Jewel et al. (1991) have shown that a proton transfer site can be

introduced into CA III by substituting a histidine for the naturally occurring

lysine at position 64. A Y64H mutant of CA V was tested to see if the catalytic

properties of CA V could be altered to more closely resemble those of CA II.

A detailed examination of the crystal structure of CA V (Boriack et al.,

1995) reveals only five ionizable residues within 12 A of the zinc bound water

which may act as proton acceptors: histidine 7, tyrosine 64, lysine 91, tyrosine

131, and lysine 132. MCA Vc, the deletion mutant lacking residues 1-21, has

previously been shown to function similarly to MCA Vb, implying that histidine

7 is not necessary for proton transfer. Tyrosine 131 fulfills several of the

criteria for a potential proton transfer site listed by Boriack et al. (1995); 1) the

pKa of tyrosine is close to the pH of the biological environment of the enzyme,

2) the hydroxide of tyrosine 131 is less than 10 A from the zinc-bound water,

and 3) tyrosine 131 has a solvent accessible surface area greater than 85 A2.

Mutants of CA V with an alanine or a histidine at position 131 were created

and their pH profiles measured to test if changes at this position affected the

catalytic rate of CA V. In order to test the possibility that both tyrosine 64 and










tyrosine 131 could facilitate proton transfer, a double mutant with alanines at

positions 64 and 131 was also constructed and tested.

The phenylalanine at position 65 of carbonic anhydrase V is unusual

among the isozymes of carbonic anhydrase. Boriack et al. (1995) have shown

that this residue sterically hinders the access of position 64 to the active site.

The Y64H CA V mutant had catalytic properties very similar to the wild type

CA V. To test if proton transfer from a histidine at position 64 could be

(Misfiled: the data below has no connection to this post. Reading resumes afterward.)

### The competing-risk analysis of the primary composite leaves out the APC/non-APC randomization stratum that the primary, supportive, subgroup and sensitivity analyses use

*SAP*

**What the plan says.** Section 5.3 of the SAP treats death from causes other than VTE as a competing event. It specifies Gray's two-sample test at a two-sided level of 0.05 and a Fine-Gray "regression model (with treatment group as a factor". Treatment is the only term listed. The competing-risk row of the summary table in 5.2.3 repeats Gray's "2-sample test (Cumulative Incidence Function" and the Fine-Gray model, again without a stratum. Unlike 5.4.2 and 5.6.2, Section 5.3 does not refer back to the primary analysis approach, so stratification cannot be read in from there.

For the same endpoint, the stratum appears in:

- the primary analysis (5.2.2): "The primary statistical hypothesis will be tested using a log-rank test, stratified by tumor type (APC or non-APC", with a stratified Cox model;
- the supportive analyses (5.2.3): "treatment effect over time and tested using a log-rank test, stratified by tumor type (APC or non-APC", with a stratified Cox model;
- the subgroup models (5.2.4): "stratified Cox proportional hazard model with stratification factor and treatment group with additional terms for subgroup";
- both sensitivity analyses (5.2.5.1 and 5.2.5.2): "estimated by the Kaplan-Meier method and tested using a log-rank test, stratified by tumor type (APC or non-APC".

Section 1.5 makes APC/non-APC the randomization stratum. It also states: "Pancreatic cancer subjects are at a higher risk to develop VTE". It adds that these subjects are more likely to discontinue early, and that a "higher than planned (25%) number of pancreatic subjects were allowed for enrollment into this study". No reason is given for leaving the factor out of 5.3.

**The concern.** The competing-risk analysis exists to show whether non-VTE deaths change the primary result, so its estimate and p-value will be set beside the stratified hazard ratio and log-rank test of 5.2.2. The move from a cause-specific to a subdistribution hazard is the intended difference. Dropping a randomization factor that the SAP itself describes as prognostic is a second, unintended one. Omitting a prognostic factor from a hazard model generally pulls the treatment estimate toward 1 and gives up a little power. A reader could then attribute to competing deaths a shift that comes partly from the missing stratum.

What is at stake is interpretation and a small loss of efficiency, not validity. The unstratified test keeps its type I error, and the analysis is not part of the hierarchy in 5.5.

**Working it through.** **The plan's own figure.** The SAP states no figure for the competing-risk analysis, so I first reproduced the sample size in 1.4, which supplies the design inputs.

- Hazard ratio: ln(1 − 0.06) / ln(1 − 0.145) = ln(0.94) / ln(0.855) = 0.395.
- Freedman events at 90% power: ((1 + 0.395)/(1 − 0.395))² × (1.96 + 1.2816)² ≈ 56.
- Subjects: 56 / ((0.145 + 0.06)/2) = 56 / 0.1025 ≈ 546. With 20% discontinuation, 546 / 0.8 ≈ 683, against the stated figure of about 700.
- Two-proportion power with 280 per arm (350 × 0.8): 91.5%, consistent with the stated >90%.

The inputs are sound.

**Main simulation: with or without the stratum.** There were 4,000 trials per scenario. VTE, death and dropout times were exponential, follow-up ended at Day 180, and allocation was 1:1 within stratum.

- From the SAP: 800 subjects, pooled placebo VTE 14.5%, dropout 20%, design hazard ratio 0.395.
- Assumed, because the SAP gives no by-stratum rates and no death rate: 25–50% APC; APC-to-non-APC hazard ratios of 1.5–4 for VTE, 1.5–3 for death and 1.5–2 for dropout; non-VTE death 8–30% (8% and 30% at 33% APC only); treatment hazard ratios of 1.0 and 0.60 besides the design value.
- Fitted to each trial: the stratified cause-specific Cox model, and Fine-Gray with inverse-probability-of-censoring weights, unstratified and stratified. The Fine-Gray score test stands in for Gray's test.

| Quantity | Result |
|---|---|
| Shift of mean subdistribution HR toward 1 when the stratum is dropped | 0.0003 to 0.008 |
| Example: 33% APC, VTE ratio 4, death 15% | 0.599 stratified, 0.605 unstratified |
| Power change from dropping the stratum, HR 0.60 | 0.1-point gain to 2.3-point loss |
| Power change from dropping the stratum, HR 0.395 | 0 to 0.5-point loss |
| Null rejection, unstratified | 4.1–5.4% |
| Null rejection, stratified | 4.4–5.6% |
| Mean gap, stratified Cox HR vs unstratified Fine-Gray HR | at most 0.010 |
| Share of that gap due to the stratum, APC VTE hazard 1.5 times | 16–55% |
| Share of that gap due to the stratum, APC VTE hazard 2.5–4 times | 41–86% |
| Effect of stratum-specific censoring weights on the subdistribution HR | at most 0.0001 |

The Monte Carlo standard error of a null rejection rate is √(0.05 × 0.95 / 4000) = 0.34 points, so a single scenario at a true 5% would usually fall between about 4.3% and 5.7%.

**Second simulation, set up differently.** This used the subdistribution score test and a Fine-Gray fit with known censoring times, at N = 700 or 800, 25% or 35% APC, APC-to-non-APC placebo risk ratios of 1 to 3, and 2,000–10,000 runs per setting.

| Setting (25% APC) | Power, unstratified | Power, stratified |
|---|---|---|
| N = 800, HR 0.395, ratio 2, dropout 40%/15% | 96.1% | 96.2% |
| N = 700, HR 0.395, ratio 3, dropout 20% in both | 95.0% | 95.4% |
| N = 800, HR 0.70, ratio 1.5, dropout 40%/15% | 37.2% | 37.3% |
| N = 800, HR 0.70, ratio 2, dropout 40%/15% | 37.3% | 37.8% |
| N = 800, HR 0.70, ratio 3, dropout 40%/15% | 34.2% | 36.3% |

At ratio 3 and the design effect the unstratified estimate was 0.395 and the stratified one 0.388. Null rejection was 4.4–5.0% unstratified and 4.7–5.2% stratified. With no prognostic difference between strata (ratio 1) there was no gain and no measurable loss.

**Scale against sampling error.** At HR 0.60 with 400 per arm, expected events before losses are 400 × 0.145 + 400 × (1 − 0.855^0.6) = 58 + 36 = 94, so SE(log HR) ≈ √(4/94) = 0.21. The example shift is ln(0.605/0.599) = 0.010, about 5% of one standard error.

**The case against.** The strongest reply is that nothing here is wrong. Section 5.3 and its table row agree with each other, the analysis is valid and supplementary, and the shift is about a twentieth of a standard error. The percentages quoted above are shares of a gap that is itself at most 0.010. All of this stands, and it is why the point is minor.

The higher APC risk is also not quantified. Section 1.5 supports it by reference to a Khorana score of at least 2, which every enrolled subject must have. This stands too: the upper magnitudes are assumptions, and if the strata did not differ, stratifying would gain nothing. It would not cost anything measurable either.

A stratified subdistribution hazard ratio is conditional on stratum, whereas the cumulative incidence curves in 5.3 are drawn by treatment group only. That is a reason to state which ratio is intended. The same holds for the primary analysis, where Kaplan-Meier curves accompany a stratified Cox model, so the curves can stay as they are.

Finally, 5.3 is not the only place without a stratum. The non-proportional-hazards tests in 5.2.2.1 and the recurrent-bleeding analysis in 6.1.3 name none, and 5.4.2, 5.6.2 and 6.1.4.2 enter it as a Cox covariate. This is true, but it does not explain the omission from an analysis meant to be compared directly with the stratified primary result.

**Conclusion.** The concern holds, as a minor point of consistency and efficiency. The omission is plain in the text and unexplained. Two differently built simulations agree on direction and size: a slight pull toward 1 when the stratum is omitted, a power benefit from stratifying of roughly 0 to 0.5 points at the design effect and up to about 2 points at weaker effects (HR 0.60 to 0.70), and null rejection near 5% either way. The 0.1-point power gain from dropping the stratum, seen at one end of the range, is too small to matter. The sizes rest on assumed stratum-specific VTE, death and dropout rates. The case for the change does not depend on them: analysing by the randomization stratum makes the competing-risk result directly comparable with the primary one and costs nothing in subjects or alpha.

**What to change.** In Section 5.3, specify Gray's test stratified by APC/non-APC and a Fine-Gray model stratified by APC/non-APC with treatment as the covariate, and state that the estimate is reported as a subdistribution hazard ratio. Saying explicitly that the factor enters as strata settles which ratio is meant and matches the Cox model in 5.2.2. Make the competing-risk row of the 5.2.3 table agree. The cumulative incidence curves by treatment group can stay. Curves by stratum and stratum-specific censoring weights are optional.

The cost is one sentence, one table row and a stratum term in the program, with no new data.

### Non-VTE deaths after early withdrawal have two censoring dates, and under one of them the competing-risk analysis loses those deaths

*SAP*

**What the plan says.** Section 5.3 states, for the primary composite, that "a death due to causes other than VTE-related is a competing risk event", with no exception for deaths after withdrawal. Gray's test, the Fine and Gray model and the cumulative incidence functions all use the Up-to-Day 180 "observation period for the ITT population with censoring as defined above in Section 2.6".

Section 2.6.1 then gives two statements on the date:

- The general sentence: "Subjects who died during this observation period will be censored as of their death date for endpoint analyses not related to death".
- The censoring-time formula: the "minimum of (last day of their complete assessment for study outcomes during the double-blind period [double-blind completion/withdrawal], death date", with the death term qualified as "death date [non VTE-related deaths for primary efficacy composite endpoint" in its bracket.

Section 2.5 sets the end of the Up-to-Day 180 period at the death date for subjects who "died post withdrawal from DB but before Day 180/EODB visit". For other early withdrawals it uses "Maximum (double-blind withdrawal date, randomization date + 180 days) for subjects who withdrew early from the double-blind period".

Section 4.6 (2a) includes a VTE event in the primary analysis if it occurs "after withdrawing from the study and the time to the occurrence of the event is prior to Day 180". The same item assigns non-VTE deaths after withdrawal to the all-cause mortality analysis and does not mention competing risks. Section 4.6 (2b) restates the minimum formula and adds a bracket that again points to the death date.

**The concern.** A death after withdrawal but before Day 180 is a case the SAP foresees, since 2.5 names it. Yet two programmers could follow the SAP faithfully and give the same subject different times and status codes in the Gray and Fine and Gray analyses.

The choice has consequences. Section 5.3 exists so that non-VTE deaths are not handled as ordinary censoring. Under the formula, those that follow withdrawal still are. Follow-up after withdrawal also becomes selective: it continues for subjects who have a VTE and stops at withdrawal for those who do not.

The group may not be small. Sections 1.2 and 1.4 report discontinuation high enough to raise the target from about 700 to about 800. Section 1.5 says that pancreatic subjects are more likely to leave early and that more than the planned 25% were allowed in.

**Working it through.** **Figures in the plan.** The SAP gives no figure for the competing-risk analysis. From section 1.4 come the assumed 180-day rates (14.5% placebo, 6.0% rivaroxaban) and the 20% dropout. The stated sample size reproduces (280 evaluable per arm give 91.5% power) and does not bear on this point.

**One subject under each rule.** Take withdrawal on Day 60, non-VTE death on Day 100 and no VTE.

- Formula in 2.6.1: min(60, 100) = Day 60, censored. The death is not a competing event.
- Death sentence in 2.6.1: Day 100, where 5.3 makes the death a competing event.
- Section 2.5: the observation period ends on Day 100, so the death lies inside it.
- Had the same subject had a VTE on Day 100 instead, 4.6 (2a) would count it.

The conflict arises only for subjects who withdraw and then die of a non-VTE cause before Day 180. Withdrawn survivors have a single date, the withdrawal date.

enhanced by reducing the size of the adjacent residue at position 65, the

catalytic activity of Y64H/F65A CA Vc was compared to that of CA V and Y64H

CA V.

Materials And Methods

Wild type and mutant forms of mouse carbonic anhydrase V were

cloned, mutated, and expressed as described in Chapter 3. Stopped flow

spectrophotometry and "O exchange were used to determine the steady state

and equilibrium rates for the hydration of CO2 and the dehydration of HCO3as

described in Chapter 4.









Results

Interconversion of Carbon Dioxide and Bicarbonate

For the hydration of CO2 catalyzed by carbonic anhydrases, the ratio of

k/Kj contains rate constants from the binding of CO2 to the departure of

HC03' and describes the steps in the conversion of CO2 and HCO3 (eq. 6).

ki k2 [H20]
CO2 + EZnOH- EZnOCO2H EZnOH2 + HCO03 (6)
k.1 K2

The zinc-bound hydroxide is regenerated in a separate step (7) in which

a proton is transferred from the zinc-bound water to a proton acceptor, B,

which can be water in the active-site cavity, a side chain of the enzyme such

as histidine 64 in CA II, or a small buffer molecule (Kararli and Silverman,

1985; Tu et al., 1990; Paranawithana et al., 1990).

k3

EZnOH2 + B EZnOH + BH (7)
k-3

The values of km/KM reported in Figures 5-1 and 5-2 were determined

by 180 exchange in the absence of buffers. The maximal value of k=,/KM and

the apparent pKa for catalysis are listed in Table 5-1. These values were

determined by a least squares fit of the data to equation 8.

kc,/KM = KE M/ ([H+] + KE) (8)













109
MCAVc
0 MCA Vc Y64A
18 0 MCAVcY131A
10 MCAVcY64AY131A


107 67O 09
kca/Ki : .E

(W \ 1K66
O/











Figure 5-1. 1Q exchange k./Km catalytic constants for hydration of CO2
catalyzed by mouse carbonic anhydrase Vc (0) mutants Y64A CA Vc (0),
Y131A CA Vc (0), and Y64A/Y131A CA Va (*). The lines are least-squares fits
of the data with values of apparent pKa and maximal k,/KM, given in Table 5-1.















109


kcKM V. ""
0.1
106 '




/
105,, "


/
1044 4
5 6 7 8 9
pH





Figure 5-2. "0 exchange kj/KM catalytic constants for hydration of CO2
catalyzed by mouse carbonic anhydrase Vc (*) mutants Y64H CA Vc (0),
Y131H CA Vc (0), and Y64H/F65A CA Va (*). The lines are least-squares fits